The construction industry is littered with the bodies of the dead:  Comstock and Kappeler Masonry are but two of the construction companies that have ended up in bankruptcy protection.  Bankruptcy law affects the construction industry more than most.  That is why the construction industry needs to know about subtle changes in bankruptcy law that have put the industry at a disadvantage relative to other creditors, most notably banks. 

 

Bankruptcy in a Nutshell

 

When a company is assigned or petitioned into bankruptcy, the trustee in bankruptcy liquidates the bankrupt company's assets and collects its debts, insofar as it is economically feasible to do so.  The resulting pot of money, called the "estate" of the bankrupt, is divided up among the company's creditors according to the priority rules of the federal Bankruptcy and Insolvency Act.  Secured creditors of the bankrupt company (i.e. banks) typically get paid first.  If there is anything left over for the unsecured creditors they get paid the same number of cents on the dollar. 

 

Importantly, money held by the bankrupt company in trust for someone else does not form part of the estate of the bankrupt company.  That is where Ontario's Construction Act comes into play.  

 

Section 8 of Ontario’s Construction Act

 

Section 8 of Ontario’s Construction Act (formerly known as the Construction Lien Act) imposes a statutory trust upon any money paid to a general contractor for labour and materials.  The beneficiaries of the statutory trust are the subcontractors and suppliers who supplied labour and materials to the project.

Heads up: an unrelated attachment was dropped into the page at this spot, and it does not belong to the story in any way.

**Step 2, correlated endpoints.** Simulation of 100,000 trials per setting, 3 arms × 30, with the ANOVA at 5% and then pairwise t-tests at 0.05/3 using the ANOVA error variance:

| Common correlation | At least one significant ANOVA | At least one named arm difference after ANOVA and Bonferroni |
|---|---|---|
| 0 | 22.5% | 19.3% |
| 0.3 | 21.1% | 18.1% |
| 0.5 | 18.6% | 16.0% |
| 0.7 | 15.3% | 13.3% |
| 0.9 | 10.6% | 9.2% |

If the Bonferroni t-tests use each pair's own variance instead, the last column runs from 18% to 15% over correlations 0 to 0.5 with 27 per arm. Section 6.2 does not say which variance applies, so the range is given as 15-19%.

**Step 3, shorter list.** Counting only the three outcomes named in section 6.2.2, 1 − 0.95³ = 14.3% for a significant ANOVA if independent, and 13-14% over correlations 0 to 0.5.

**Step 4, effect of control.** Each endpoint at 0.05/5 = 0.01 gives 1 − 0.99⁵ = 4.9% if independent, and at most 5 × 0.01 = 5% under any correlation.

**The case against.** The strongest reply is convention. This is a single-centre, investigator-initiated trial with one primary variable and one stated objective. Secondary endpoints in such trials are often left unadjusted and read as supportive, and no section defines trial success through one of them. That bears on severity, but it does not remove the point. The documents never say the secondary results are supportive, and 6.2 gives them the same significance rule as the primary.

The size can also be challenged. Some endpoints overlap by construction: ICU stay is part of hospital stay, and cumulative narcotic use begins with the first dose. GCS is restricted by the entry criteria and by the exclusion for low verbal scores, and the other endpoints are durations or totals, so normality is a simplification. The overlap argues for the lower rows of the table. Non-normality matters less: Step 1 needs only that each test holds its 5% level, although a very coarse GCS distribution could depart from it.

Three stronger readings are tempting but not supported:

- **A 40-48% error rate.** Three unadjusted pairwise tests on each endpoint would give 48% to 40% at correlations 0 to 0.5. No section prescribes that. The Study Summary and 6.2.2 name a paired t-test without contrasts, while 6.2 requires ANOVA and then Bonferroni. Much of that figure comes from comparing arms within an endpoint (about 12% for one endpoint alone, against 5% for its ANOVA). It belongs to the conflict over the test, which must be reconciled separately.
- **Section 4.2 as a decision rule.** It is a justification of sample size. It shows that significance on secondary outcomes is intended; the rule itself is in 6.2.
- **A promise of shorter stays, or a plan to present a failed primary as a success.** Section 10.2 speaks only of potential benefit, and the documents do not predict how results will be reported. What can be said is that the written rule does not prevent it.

In the good old days, the statutory trust created by the Construction Act gave subcontractors and suppliers a limited priority over other creditors of a bankrupt general contractor.  Any money paid by an owner to the trustee in bankruptcy were kept separate from the estate of the bankrupt general contractor because they were trust funds.  The trustee in bankruptcy would pay the trust funds to the subcontractors and suppliers on the project instead of paying the money to secured and unsecured creditors.  

 

Atlas Block Changed the Law

 

In the 2014 decision of the Ontario Superior Court of Justice in Royal Bank of Canada v. Atlas Block the Court ruled that only funds subject to a common law trust were to be kept separate from the estate of the bankrupt.  I won't bore you with the distinction between statutory and common law trusts.  The point is that funds impressed with a statutory trust of the type created by the Construction Act now form part of the estate of the bankrupt in spite of the trust.  In other words, as a result of Atlas Block, subcontractors and suppliers lost their limited priority over trust funds.